Education, Religion / 23.02.2009

By FT and FoF This is an almost unedited record of an email exchange between a Fresh Teen (FT) and a Friend of the Family (FoF) spread over ten days (February 13-23, 2009). FT is educated in the leading convent school in Pakistan (established 1876). Her parents are both physicians with doctorates from England.  Friday, February 13, 2009 FoF: All the very best for the birthday tomorrow. Are you 14?  Saturday, February 14, 2009 FT:  Thanks!!! No, im 13. a fresh teen. FoF:  I read it first as frash been! Congratulations anyway for crossing the milestone. Now the hard slog begins. FT:  frash been!!!!!!??????? Why is it a hard slog??? FoF:  French beans in local language became distorted into frash been. Hard slog, because it is a long ways to go and your hair will turn white and your teeth will fall out by the time you are through!! FT:   well thats good to know!!!!! FoF: ...

Education / 10.02.2009

By Anil Kala There is a celebrated episode in Mahabharata known as ‘Yaksh Prasn’ (Yaksh’s Queries) which culminates in this question:   Kim aashcharyam? (What is the most amazing thing?)   Yudhishthir answers that despite knowing the inevitability of death our incessant desire for immortality is the most amazing thing.   The answer seemed very impressive to me until one day I thought this is really silly. I realized that things said in a dramatic manner often escape critical scrutiny. For example, that our desire to live at every cost is the most natural thing and the crux of our existence; without it life will not last another day. Didn’t Buddha say, ‘Being born is cause of all our miseries’?  Therefore if there is no compelling desire to live why would anyone want to live? What seemed amazing though was the conduct of Yaksh Himself. This entity claiming to be a...

Education / 20.01.2009

This is a response by a subject expert to the following question from a reader on Ask a Question: Q: Can artificial intelligence ever match the human mind in every aspect? Can a computer be “aware” like we are? This is a fascinating but difficult question. Researchers in the field of artificial intelligence (AI) have given many different answers to this question over the years. I will summarize some of the disagreements and encourage you to read more and develop your own views. My summary is based on Stuart Russell and Peter Norvig’s book, “Artificial Intelligence: A Modern Approach,” which you can consult yourself for further reading. Before getting to the issue of building intelligent computers, it is worth mentioning the related work in biology and biological engineering from the last few decades. In particular, you can think of cloning technology as a different way of creating “artificial” human...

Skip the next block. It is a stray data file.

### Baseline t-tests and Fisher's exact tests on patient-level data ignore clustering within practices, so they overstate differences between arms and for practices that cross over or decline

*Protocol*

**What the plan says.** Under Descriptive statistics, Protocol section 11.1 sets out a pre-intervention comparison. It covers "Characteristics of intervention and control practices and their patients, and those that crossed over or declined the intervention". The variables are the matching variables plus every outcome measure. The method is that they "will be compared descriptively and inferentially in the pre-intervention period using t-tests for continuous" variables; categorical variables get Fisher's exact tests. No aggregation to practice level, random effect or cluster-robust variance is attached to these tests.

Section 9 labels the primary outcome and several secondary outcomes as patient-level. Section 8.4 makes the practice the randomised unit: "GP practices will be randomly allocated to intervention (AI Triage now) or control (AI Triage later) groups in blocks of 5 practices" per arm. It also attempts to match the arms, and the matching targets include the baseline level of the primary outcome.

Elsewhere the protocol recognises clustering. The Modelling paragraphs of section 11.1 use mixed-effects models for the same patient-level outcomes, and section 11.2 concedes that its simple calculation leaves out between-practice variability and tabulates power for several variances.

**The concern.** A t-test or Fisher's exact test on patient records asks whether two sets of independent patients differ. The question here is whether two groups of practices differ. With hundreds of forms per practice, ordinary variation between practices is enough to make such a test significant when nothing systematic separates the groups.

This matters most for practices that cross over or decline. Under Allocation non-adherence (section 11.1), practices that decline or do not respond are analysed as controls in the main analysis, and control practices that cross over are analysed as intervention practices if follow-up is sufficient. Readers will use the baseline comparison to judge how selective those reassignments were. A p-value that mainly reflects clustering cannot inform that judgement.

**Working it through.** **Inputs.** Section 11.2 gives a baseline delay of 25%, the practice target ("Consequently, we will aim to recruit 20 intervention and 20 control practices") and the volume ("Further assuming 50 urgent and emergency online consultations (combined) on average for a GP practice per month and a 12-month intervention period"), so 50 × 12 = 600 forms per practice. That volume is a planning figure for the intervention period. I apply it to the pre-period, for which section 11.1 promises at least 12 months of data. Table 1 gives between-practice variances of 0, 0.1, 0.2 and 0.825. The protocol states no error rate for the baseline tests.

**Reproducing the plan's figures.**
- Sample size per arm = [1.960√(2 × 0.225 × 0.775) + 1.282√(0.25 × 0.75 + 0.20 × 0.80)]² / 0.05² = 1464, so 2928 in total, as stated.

Education / 10.12.2008

After Mumbai, the raw emotions underlying relations between India and Pakistan are on public display. It is not a pretty picture. What can one make of it? India-Pakistan relations can be analyzed at two levels: the political and the psychological. At the political level, the argument is simple and familiar. It is argued that governing groups in the two countries have vested interests, to differing degrees, in maintaining the status quo and therefore a breakthrough is unlikely unless some dramatic change occurs in either the external environment or the cost-benefit calculus of the key players. Just the boldness of one leader or the sincerity of another is not sufficient to overcome the deep-rooted vested interests. Kargil goes a long way to support this argument. However, can a political position exist in a vacuum? Can it be completely out of tune with the underlying psychology of the people?...

Education / 19.10.2008

Four men top the list of India’s least favorite British colonialists: Robert Clive, for the decisive victory at the Battle of Plassey (1757) that established Company Rule in India; Thomas Macaulay, for the infamous Minute on Indian Education (1835) that aimed to create a class of Indians in the image of the English; Reginald Dyer, for the Jallianwala Bagh Massacre in Amritsar (1919) that killed hundreds of unarmed Indians; and Louis Mountbatten for the shameful flight (1947) that hurried India into a horrible carnage. Of these, only Dyer and Mountbatten are guilty as charged. Clive did well by his side and Macaulay, it can be argued, is badly misunderstood. It is particularly important to explore Macaulay with more care and ask whether our verdict is colored by stray bits of evidence without looking at the details of the case. Two selective quotes from the Minute are known to...